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How DO you make those Animal Costumes? (Fursuits)
Bondo-Shell Hooves 
12th-Aug-2007 03:44 am
kittycanuck wanted to see the hooves i made a couple of years ago, and i've been asked a few times in the past as well... so i figured i'd write a little bit here "for the record" in case anyone else is able and willing to endure my hoof show & tell.

So, i began with a pair of smoothwalker horseshoes as a base, and built my frame from there.

I attached the band-iron plate on which my shoes would rest with a hinge to the base... this allows for a little bit of flexibility... i don't know if it's necessary, but it seemed like a good idea. And it was the only way i could do it with the limited tools i have. :)
There is a piece of tire rubber under each hinge, resting ontop of the wooden block at the back of the shoe (this block is basically where ALL your weight will rest, so i wanted it to be a little insulated.)

Anyhow, so after i put that together i used an old pair of shoes as a mold and wrapped aluminum foil around the toe of it, so that i'd have something to put the bondo on other than my shoe. You could use cardboard, metal, plastic, whatever. Though if it's something smooth the bondo will be less likely to grab on. (But that doesn't really matter too much either.)
And after applying the bondo, they looked like this:

I'd recommend using the bondo that comes with fibreglass in it, but i didn't have that at the time. Remember to have some ventilation. x..x

So, a rough hoof shape is formed... it doesn't have to look good yet, this is just to make it strong.

After the bondo had cured i sanded down whatever lumps seemed to look like they would stick out of the hoof once i added the finish layer, and brought them upstairs to apply a layer of celluclay.
Celluclay is what i had... and it's something i was comfortable using, but there are probably much better materials to use on the outer layer. Sculpy, for instance... or a lot of other clay type things.
Celluclay isn't too bad, it's nice and hard while being reasonably light... but it can't get wet.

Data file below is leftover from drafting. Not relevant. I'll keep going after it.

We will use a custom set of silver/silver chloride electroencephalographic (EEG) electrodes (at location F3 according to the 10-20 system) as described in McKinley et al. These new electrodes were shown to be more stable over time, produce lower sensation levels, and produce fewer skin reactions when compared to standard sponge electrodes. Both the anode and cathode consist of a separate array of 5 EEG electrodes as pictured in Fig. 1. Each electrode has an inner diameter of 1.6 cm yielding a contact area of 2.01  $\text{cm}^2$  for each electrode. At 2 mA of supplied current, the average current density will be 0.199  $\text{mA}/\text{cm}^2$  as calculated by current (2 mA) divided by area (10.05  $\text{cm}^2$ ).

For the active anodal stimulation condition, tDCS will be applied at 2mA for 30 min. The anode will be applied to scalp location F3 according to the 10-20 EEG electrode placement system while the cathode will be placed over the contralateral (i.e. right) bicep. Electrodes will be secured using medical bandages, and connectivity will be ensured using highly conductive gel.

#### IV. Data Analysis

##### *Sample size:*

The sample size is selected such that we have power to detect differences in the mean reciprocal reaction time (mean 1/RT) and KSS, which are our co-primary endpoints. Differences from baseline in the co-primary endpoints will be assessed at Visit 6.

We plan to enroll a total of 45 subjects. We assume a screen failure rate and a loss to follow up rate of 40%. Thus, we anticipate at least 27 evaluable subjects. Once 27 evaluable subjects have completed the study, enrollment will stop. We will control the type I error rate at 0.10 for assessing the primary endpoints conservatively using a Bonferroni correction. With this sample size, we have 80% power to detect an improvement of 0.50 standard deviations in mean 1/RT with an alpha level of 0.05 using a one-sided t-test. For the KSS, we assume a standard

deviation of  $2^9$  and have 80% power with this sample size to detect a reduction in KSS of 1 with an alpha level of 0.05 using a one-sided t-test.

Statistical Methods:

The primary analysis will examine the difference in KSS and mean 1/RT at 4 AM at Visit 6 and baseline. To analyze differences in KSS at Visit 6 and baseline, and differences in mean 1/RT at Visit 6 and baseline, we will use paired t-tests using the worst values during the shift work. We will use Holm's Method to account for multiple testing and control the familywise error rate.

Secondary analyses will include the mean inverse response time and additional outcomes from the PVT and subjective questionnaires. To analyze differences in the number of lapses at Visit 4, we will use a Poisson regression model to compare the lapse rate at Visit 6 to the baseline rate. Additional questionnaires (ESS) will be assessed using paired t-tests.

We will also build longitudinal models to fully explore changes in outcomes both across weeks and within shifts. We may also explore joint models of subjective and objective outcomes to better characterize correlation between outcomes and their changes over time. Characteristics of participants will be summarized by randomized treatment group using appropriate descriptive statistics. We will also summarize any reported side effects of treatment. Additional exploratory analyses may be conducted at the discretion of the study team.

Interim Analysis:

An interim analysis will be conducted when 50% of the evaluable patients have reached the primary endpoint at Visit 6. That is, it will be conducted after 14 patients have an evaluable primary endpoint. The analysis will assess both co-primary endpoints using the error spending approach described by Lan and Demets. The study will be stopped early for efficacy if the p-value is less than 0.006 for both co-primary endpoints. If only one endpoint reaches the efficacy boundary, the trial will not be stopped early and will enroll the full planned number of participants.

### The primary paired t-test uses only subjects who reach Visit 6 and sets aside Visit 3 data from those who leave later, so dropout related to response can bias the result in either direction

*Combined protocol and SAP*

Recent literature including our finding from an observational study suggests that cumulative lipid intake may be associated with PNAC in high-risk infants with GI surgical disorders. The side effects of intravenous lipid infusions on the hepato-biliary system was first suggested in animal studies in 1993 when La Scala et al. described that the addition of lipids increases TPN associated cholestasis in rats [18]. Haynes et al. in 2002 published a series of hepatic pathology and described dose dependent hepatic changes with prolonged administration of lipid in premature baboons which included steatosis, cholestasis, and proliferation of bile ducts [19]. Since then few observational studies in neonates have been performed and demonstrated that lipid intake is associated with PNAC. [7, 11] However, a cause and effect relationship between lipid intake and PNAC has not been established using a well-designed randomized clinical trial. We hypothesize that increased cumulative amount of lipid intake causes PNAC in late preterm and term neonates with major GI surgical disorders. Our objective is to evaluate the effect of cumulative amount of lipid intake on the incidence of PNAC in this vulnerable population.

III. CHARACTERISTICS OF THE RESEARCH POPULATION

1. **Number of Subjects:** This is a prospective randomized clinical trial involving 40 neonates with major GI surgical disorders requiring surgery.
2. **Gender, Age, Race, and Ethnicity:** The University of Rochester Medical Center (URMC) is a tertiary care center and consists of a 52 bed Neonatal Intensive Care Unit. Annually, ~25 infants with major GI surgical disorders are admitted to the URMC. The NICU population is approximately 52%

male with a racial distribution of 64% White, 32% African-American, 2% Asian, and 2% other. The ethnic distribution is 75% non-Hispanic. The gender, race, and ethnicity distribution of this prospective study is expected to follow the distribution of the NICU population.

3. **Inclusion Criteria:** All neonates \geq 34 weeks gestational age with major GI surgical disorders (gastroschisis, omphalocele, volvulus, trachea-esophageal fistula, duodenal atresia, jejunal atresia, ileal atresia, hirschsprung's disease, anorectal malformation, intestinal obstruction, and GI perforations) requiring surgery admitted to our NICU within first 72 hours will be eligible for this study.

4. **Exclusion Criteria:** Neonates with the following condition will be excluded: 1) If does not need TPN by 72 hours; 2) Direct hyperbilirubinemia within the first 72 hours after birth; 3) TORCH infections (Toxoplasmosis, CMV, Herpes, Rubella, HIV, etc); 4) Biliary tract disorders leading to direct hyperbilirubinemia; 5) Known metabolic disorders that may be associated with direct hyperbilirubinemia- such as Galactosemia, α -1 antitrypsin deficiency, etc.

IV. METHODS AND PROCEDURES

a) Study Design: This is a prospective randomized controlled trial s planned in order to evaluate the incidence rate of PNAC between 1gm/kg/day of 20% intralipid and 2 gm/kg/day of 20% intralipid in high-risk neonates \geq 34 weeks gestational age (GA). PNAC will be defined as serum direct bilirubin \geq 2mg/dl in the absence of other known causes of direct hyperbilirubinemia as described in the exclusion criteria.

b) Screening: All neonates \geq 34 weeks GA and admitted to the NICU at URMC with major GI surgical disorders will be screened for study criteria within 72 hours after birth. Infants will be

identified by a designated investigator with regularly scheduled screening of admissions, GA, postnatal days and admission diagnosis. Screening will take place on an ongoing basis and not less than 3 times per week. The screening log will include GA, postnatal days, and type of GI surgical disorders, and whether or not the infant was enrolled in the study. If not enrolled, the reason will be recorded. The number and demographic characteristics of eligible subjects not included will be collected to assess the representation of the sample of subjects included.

And here we have one smoothed and looking not-so-bad!

Technically, i never finished these hooves... the celluclay is still bare. But... whatever you use to make the outer layer, you can always paint it. In this case, i should have at least coated it with some kind of waterproof sealer.

So... the hoof is done, but you still have to attach your foot to be able to use it... There are many ways to do this, i simply bolted and duct-taped an old pair of boots onto the iron plate and used some long-pile fur to cover the pastern and make it look like it wasn't hollow.
I remember i was adding this fur and finishing the hooves the very hour before i left for anthrocon. It doesn't pay to procrastinate! (except i had lots of time before that to do other things... yeah.)

This is what they look like in use. ...certainly could be better, but they worked reasonably well. Nice and cloppy!
Though next to Wgg there i look like a bit of a pansy. :) I totally wish i'd not been lazy and made some kind of covering to hide my neck. Oh well...

These hooves are pretty heavy, as you might expect... It's nothing that will make them tiring to wear (but don't worry, the angle your ankle will be held at will take care of that! whew!) but you definitely have to adjust to the momentum your foot has when you swing it around. I'm sure kicking someone with these wouldn't be a very kind thing to do.
And as for comfort... forget about it. But hoof boots tend to make a sacrifice out of comfort in most cases i think... Humans just aren't meant to walk with heels held aloft for long periods of time.

EDIT: I took some new pictures of the hooves by themselves, since i didn't have any:

There's a cd there for size reference too.

There are supposed to be some leather pieces that cover the ducttape, but they're buried in my box of miscellaneous costuming stuff somewhere. ...but you could fur it or whatever too, that shouldn't be hard. A much better job could be done with that than mine. :P

As you can see there's just a hole and an unfinished area where the frog is supposed to be... My idea for that is pretty much the same as what mwbard said below (aside from i hadn't considered what materials to use.) The frog would actually be below the top plane of the shoe, but it wouldn't really be noticeably outstanding. I figured since only the most unfortunate people i came across would be seeing the hooves from below i'd leave that part for later, since i ran out of time. heh.
Also, the 8 screws can be unscrewed and the shoe removed... however, it will look pretty rediculous without the shoes, because they were the platform on which the hooves were constructed. But this is something that could be improved on as well. (such as making a finished bottom so that one could take the rubber shoes off and exchange them for metal ones if they wished.)

Anyway, if anyone found that interesting...

12th-Aug-2007 08:47 am (UTC)
That is so awsome! I have been planning on a suit that involved hooves, and I really don't want to do false digigrade with it. How much did it all cost? And was drilling through the metal hard?
Oh, and do you have any close ups of the hoof-boots themselves?
Sorry for all the questions... those boots are just so dang cool!
12th-Aug-2007 09:03 am (UTC)
I'm heading to bed now, but in the morning i'll take some pics for you. I have the boots here, but no good pics of them solo and in their current state :P